From the foregoing we conclude that the parties did not intend that the endorsement protect plaintiff from the risks of strict liability, negligent repair, or breach of warranty. Therefore, defendant has no duty to defend plaintiff in the wrongful death action alleging plaintiff's liability under those theories.



[1] Defendant notes that an exclusion in the policy bars coverage for liability assumed by the insured under any contract or agreement. Although defendant did not plead this exclusion as an affirmative defense, plaintiff stipulated at trial that defendant could rely on this without amending its pleadings. In light of our resolution of this case, we need not resolve the question of the applicability of this exclusion.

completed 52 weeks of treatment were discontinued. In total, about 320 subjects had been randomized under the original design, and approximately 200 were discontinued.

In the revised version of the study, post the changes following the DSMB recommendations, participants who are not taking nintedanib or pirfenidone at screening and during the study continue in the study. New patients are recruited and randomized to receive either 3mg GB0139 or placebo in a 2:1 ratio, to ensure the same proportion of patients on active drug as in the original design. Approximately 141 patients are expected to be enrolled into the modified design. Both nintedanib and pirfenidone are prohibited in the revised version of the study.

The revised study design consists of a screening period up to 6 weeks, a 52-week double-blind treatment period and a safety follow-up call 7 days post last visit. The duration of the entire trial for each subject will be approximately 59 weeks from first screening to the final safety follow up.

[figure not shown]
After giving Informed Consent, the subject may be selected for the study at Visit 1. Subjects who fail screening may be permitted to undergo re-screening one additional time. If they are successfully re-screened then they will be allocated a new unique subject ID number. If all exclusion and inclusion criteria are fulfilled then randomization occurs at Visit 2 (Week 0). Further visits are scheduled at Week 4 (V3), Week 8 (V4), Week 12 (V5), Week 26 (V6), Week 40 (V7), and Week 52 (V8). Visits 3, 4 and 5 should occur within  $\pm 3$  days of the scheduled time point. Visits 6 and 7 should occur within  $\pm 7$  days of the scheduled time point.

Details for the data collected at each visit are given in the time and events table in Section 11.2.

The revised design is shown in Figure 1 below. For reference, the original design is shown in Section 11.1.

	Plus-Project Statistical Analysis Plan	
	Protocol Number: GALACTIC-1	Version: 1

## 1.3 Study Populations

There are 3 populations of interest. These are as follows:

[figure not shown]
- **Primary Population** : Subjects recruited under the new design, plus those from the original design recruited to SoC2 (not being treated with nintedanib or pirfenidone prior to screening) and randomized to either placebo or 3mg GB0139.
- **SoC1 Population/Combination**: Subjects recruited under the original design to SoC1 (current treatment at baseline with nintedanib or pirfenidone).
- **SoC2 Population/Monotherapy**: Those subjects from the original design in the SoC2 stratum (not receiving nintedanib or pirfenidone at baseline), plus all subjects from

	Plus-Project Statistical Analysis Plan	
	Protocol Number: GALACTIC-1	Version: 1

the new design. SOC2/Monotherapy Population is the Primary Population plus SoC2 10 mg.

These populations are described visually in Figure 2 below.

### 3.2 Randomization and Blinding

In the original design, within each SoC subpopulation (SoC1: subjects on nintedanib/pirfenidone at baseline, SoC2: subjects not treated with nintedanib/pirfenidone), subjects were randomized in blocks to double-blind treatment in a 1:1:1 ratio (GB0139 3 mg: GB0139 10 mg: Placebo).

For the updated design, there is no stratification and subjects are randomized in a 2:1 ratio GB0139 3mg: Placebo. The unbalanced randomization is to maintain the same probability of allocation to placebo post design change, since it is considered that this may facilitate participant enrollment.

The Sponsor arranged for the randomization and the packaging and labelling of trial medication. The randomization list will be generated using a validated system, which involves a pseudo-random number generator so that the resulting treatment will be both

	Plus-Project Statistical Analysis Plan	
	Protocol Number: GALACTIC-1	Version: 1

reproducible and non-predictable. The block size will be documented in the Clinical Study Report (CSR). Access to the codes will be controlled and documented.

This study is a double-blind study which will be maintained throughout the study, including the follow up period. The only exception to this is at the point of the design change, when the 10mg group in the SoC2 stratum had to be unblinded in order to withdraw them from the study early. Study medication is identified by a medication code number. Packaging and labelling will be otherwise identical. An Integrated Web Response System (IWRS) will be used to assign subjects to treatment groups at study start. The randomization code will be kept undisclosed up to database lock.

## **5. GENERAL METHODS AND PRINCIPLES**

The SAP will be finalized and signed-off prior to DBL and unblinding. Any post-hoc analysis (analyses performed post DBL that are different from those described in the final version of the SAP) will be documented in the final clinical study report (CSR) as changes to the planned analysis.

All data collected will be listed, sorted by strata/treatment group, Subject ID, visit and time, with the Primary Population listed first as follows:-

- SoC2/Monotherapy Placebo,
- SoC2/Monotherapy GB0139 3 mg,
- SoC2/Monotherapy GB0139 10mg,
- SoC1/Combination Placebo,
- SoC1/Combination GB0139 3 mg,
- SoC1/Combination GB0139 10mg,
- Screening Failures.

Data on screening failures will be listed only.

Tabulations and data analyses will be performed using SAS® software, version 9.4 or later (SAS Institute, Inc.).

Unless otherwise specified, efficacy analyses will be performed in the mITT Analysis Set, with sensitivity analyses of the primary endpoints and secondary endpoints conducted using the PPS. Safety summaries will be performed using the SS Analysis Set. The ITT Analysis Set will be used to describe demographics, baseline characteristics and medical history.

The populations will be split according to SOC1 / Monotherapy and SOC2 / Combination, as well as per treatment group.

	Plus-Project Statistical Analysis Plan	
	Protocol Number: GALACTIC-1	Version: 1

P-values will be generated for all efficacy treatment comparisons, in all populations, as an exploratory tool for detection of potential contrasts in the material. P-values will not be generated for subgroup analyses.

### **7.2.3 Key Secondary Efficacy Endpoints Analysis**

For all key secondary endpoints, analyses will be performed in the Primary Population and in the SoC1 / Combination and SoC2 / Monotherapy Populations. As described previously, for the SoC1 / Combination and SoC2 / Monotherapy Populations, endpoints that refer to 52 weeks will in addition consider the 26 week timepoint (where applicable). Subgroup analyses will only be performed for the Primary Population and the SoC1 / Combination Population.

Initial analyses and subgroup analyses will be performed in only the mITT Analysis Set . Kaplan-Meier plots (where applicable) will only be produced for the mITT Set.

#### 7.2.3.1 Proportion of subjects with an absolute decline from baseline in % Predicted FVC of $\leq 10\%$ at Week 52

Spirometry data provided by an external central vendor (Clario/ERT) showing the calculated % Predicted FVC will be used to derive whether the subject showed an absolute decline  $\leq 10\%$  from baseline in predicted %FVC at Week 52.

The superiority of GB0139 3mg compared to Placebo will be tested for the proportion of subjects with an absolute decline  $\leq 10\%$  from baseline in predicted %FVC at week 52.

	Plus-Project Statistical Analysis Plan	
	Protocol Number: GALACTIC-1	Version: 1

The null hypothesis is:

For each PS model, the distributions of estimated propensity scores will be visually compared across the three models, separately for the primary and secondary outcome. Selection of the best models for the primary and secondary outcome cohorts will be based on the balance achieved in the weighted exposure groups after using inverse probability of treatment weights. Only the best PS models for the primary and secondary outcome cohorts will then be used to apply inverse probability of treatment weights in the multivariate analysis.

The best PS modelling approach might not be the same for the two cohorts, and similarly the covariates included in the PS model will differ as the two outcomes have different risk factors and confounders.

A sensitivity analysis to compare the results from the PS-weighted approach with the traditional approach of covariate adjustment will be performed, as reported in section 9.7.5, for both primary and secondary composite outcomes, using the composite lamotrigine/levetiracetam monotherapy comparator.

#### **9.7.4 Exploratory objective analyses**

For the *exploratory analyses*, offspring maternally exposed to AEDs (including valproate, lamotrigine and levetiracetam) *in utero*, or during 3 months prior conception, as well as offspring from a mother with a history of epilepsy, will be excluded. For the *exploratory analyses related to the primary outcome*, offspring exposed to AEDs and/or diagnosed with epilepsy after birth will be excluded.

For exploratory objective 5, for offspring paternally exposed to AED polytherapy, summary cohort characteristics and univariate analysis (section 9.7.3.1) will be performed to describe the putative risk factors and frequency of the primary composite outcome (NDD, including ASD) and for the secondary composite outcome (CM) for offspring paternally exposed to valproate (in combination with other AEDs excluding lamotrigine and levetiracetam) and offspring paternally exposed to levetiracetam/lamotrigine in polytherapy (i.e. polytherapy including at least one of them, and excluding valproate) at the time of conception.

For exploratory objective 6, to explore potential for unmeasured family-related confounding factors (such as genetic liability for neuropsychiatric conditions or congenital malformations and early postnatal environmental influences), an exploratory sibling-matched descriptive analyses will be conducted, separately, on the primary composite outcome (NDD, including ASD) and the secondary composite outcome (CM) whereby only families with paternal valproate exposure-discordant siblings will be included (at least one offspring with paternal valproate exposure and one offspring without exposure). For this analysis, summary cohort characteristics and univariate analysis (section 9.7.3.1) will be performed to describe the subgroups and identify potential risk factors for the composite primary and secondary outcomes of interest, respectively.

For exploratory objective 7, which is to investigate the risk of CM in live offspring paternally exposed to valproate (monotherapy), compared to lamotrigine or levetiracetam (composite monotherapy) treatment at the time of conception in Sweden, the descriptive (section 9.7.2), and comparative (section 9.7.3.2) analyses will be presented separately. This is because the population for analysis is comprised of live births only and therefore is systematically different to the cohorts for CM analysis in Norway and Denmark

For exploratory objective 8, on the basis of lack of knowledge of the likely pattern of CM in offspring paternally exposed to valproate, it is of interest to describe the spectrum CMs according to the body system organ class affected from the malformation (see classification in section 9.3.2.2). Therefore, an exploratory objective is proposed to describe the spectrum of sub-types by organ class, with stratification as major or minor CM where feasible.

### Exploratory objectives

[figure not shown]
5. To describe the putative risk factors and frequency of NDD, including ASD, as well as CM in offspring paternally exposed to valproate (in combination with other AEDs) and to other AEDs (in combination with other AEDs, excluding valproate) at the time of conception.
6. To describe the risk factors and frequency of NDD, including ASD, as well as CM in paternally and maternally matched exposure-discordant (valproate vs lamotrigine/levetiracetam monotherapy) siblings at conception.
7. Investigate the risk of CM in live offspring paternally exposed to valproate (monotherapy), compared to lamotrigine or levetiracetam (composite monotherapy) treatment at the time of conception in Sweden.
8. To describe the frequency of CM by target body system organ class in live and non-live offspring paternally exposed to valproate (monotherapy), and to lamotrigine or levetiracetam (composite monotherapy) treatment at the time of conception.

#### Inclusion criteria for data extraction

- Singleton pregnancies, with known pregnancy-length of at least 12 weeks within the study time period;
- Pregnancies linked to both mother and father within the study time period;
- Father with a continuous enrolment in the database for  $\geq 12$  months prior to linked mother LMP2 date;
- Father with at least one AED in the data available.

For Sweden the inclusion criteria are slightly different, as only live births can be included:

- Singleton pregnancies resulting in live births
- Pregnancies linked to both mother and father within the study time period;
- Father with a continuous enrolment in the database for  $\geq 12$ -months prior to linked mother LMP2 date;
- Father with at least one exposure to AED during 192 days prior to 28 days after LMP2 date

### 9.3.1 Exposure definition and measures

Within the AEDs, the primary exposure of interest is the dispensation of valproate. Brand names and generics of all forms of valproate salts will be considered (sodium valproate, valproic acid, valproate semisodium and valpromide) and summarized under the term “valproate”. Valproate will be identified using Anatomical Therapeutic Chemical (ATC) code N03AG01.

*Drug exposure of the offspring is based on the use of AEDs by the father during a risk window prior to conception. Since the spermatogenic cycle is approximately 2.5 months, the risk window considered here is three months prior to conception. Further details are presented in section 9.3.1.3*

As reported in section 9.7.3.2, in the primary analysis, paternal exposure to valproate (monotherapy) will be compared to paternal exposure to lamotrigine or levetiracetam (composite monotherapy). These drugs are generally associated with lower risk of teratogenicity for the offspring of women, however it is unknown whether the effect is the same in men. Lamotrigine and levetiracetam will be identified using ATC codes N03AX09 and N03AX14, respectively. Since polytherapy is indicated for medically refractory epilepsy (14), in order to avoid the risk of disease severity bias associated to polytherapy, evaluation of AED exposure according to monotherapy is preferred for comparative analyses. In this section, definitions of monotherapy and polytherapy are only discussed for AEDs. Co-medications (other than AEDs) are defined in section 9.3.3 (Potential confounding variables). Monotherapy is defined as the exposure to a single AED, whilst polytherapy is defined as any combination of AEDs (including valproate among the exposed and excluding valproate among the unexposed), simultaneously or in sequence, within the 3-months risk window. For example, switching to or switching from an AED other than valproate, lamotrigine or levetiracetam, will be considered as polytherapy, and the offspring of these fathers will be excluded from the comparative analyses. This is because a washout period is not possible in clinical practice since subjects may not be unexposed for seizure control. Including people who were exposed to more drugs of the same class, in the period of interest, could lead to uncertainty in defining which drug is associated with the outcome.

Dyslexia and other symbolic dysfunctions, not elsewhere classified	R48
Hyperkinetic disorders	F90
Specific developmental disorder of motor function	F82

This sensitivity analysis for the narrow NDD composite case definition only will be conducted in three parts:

[2] After recounting to the court the various admissions and stipulations agreed to by the parties, plaintiff rested.

[3] Contrary to plaintiff's contention, Gunderson-White is not a "named insured" under the policy. The front page of the policy has in the space next to the term "named insured" the name "Ralph Hollister DBA: Ralph Hollister Trucking." Further, plaintiff's complaint alleged in paragraph V that the insurance policy protected "plaintiff as an additional insured and loss payee as respects the subject vehicle and equipment while operating in the business of Ralph Hollister." (emphasis added), thereby admitting that the phrase "business of the named insured" in the endorsement refers to Hollister's, and not plaintiff's business. This language also suggests that the parties did not intend generally to insure risks arising from the operation of the lessor's business.